On This Day In Women's History: May 3rd

As Gloria Steinem said, "Women have always been an equal part of the past. We just haven't been a part of history."

MAKERS wants to fill in that gap little by little. We'll start with looking back one day at a time with Today In Women's History.

Learn who the first woman appointed director of the U.S. Mint by President Franklin Roosevelt was, which author won a Pulitzer Prize for her famous novel, when the first female prime minister of Israel took office, and who Dr. Martin Luther King, Jr. called the "Mother of the Movement."

Gallery

Born Today 1898:   The fourth prime minister of Israel, Golda Meir.   Photo Credit: Harry Dempster/Express/Getty Images

On This Day 1937:   Margaret Mitchell wins a Pulitzer Prize for her novel Gone with the Wind.   Photo Credit: Gamma-Keystone via Getty Images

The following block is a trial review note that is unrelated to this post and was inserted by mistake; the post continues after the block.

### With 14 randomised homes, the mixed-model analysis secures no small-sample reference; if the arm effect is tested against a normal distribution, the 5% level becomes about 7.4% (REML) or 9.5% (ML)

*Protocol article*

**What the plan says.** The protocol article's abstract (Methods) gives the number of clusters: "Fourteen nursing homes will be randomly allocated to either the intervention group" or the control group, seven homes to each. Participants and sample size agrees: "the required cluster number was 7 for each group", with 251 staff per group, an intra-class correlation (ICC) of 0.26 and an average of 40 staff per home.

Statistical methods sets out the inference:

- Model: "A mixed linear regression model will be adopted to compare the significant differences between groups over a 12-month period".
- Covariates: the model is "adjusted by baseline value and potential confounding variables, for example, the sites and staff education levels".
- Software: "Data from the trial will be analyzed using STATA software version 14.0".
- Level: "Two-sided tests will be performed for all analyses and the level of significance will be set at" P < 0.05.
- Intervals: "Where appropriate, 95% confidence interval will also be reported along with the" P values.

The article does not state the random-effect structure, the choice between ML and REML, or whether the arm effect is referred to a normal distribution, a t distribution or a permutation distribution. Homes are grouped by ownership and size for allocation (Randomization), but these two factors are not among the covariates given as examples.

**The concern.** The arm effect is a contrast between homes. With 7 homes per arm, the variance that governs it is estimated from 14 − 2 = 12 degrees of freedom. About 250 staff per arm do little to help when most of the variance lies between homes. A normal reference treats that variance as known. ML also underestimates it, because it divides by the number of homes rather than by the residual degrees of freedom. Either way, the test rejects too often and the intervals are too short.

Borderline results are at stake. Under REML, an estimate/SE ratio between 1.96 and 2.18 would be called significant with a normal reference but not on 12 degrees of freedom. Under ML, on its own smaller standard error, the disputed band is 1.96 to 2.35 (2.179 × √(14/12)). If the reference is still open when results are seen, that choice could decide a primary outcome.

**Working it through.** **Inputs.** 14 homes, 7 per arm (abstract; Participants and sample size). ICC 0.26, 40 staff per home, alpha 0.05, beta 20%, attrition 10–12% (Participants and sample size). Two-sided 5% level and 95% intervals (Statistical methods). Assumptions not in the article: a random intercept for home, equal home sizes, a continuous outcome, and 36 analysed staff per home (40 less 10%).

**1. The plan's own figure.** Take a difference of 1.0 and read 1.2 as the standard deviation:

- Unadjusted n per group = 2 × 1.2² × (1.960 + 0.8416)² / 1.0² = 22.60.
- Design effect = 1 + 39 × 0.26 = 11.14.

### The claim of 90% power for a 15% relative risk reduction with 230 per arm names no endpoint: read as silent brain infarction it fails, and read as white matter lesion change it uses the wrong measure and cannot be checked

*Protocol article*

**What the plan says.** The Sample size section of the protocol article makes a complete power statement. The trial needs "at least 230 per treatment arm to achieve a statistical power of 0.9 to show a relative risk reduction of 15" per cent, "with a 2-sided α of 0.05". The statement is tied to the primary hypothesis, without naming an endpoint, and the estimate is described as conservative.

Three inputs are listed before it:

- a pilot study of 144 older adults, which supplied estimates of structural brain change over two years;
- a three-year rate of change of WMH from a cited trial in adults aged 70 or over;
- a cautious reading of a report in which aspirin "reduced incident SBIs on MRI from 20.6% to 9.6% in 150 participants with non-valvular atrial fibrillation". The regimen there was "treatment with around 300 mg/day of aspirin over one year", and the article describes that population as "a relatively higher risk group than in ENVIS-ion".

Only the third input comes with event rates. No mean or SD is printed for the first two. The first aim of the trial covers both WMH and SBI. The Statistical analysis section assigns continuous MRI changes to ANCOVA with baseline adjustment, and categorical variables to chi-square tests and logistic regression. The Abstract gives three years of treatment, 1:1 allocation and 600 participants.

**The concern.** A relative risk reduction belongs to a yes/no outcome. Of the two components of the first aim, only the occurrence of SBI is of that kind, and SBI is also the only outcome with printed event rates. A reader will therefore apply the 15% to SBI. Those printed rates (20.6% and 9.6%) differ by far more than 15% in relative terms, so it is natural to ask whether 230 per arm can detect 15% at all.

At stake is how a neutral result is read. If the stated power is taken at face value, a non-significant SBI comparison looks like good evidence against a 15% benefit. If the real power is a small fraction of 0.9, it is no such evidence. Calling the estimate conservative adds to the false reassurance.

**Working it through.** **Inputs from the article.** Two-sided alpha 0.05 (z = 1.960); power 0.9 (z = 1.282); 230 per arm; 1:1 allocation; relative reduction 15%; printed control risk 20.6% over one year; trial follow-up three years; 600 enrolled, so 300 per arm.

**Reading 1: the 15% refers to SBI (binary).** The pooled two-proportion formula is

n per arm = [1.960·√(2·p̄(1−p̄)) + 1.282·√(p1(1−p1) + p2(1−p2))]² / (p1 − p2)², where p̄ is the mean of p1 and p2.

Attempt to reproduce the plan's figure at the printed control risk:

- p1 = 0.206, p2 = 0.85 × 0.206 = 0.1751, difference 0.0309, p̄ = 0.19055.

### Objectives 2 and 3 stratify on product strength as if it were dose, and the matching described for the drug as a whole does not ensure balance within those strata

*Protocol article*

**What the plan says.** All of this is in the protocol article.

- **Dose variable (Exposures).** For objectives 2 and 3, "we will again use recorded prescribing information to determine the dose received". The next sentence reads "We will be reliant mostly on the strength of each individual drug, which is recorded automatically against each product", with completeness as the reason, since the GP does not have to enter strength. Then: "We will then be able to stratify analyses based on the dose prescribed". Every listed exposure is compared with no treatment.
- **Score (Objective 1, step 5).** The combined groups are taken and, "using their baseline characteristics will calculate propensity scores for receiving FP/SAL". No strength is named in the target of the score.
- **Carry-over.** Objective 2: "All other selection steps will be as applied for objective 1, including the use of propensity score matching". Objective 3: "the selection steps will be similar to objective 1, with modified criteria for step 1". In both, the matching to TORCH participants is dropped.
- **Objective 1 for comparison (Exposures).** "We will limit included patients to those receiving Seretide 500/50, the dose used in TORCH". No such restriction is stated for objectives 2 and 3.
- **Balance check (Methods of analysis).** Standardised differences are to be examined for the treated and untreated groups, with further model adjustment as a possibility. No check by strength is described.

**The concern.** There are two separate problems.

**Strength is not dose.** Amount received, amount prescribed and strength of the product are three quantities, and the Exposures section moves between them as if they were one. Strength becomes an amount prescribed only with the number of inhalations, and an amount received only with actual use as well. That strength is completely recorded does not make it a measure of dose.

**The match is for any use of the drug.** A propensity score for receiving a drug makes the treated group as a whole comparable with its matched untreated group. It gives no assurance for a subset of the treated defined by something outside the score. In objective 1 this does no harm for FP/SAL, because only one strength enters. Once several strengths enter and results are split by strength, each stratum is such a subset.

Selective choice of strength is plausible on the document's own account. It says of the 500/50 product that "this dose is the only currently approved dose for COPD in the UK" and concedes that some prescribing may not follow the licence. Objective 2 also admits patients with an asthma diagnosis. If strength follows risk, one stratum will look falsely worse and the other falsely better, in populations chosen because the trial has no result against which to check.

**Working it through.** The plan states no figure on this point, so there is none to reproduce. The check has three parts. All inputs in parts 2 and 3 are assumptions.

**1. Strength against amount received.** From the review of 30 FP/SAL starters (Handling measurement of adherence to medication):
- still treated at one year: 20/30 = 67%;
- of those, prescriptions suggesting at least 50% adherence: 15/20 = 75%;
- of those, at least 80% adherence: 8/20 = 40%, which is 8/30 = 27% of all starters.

On This Day 1933:   Nellie Tayloe Ross takes office as the first female Director of the U.S. Mint, appointed by President Franklin Delano Roosevelt. She continued as director of the Mint until 1953.   Photo Credit: George Grantham Bain Collection (Library of Congress) [Public domain]

Born Today 1898:   Grandmother of the American Civil Rights Movement” or as Martin Luther King, Jr. commonly referred her “The Mother of the Movement,” Septima Clark.   Photo Credit: College of Charleston